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Canada Dashboard Digest | Notes from the IAPP Canada Managing Director, May 31, 2019 Related reading: Privacy inspection tool finds ad trackers on sensitive nonprofit websites




I — and many other privacy lawyers, I’m sure — have been asked countless times this past week for clarity on the Office of the Privacy Commissioner’s consultation process regarding trans-border data flows and the transfer of personal information for processing purposes. I’m humbled that people think I somehow know what to do or what to say; however, all I can do is provide my best interpretation of what’s going on and why.

For background, in case you missed it, the OPC issued its Equifax Report of Findings a few weeks ago and, at the same time, proposed a new interpretation of PIPEDA that changed the office’s position on trans-border data flows. A transfer to a third party outside of the country for processing purposes was now going to be considered a disclosure — one requiring some sort of consent mechanism.

Before finalizing their position, Commissioner Daniel Therrien, as he has been known to do since taking up the mantle of privacy commissioner, wanted to consult more broadly with stakeholders about their proposed change in position. This resulted in a number of organizations, advocacy groups, businesses and individuals mobilizing efforts with a view of eventually providing submissions that might have influenced the final outcome.

Then, last week, ISED (the government ministry responsible for PIPEDA), issued some sort of commitment to modernize and amend PIPEDA in a number of significant ways. The IAPP Canada Dashboard Digest included an article about it last week if you missed it. This somewhat of a commitment to change the law could very well have an impact on how Canada deals with the issue of trans-border data flows and the issue of whether consent is required for processing information in this way.

Recognizing that this entire issue was, therefore, subject to legislative reform, Therrien announced at last week’s Symposium during his annual address to the privacy profession that he was suspending his consultation process so that he could restructure it in light of some of ISED’s proposals. The IAPP’s Ryan Chiavetta covered Therrien’s keynote for The Privacy Advisor.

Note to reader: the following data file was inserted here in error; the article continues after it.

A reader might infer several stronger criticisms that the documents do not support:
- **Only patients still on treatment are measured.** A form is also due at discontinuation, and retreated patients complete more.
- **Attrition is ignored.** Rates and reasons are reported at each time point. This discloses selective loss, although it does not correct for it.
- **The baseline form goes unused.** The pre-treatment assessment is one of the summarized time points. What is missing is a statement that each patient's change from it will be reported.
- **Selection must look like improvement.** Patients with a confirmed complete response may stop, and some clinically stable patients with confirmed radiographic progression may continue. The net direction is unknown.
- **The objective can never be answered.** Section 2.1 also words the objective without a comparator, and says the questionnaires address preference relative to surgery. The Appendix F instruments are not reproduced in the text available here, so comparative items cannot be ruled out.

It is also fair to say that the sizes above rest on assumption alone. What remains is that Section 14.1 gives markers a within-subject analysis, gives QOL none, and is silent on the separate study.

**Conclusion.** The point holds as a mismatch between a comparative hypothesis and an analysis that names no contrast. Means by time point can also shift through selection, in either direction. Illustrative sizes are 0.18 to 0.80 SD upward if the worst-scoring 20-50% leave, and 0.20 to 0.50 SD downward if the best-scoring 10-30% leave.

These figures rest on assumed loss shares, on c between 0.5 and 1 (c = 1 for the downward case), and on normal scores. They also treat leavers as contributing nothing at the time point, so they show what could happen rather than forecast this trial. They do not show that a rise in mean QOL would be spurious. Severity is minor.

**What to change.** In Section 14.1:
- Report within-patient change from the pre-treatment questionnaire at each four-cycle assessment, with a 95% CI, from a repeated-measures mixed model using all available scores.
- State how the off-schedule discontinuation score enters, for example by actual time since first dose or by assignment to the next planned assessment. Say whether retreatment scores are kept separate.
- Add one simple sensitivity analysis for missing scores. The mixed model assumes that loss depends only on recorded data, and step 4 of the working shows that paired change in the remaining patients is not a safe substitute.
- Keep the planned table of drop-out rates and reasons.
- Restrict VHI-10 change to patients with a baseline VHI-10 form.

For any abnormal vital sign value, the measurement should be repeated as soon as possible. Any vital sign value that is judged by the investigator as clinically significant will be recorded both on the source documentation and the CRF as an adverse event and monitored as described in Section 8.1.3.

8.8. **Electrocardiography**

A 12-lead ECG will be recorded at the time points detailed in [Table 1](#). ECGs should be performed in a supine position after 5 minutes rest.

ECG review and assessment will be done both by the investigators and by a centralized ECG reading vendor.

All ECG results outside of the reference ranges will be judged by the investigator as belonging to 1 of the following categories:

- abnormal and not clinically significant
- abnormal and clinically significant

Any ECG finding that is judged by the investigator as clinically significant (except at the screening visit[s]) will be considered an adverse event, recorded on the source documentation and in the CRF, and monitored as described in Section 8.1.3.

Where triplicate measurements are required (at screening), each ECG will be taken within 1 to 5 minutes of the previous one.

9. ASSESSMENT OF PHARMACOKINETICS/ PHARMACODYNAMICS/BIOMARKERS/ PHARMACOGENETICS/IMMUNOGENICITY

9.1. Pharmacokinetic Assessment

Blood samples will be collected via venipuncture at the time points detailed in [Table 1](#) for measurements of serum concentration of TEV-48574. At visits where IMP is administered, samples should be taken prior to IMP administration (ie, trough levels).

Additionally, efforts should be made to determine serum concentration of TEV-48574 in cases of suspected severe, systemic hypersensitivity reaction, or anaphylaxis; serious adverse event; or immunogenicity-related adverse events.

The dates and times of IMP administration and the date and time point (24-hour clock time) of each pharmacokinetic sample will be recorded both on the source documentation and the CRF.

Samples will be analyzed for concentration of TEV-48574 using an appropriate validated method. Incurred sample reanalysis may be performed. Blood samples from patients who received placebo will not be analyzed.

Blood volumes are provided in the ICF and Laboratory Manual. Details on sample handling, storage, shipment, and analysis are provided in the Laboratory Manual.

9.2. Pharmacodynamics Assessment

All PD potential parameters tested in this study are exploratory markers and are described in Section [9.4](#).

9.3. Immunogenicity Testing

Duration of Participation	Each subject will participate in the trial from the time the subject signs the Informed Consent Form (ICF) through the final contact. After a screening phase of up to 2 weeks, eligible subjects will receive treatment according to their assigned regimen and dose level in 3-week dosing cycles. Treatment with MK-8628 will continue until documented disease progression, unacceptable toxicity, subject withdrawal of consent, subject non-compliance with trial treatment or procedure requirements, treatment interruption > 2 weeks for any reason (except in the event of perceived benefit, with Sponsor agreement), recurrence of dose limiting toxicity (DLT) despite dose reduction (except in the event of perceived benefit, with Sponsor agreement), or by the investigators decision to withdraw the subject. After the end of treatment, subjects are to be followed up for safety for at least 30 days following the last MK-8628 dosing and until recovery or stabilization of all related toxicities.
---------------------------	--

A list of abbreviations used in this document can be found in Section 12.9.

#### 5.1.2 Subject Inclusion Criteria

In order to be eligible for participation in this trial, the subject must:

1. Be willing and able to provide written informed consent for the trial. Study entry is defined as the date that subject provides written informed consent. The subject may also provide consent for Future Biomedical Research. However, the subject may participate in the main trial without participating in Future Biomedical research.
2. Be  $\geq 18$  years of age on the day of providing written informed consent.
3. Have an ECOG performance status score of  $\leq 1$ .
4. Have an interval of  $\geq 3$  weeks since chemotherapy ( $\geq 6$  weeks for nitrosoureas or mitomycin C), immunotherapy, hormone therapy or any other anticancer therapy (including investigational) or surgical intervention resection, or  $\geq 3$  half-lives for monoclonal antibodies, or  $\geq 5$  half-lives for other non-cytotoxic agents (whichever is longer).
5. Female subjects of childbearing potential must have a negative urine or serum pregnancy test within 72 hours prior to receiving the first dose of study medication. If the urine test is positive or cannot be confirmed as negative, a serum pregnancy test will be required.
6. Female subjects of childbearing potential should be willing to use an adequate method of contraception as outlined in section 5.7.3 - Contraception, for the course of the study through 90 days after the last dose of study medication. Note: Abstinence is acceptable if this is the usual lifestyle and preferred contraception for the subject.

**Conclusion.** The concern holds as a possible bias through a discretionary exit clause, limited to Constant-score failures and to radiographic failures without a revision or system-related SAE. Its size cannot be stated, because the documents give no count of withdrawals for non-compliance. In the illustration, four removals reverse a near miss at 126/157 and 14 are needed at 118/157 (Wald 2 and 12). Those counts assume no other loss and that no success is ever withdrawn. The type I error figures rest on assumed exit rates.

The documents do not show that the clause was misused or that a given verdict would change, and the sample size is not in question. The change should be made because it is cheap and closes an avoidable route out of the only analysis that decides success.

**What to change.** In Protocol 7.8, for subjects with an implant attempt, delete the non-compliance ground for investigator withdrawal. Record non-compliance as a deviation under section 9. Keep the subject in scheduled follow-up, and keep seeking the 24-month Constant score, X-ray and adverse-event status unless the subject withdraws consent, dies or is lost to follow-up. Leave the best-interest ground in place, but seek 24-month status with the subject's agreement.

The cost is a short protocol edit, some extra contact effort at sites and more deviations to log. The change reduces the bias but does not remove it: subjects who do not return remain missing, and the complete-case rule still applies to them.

As of today, we are waiting to see from the OPC what its revised consultation process is going to look like. I personally think it might get subsumed with the larger consultation process ISED has begun on PIPEDA reform. What we know for sure, however, is that if you already have a submission, the OPC has said that you can provide it to them and that they will consider it going forward.

So, all that to say, there’s a bit of uncertainty surrounding this issue. That being said, I think it’s fair to say that there’s a bit of uncertainty when it comes to all of privacy regulation in Canada more broadly. Apart from the trans-border data flow issue, ISED’s proposals to amend PIPEDA might result in a completely different regulatory landscape that doesn’t look anything like the one we’ve got now. So, in my mind, everything seems to be a moving target. Nineteen years ago, my colleagues and I published "The Law of Privacy in Canada." It was born of the idea that privacy regulation in Canada was about to dramatically change and that people would want to learn about it. At this point, my sense is that we’re at a similar tipping point today. I certainly foresee a lot of updates to my book in the near future!


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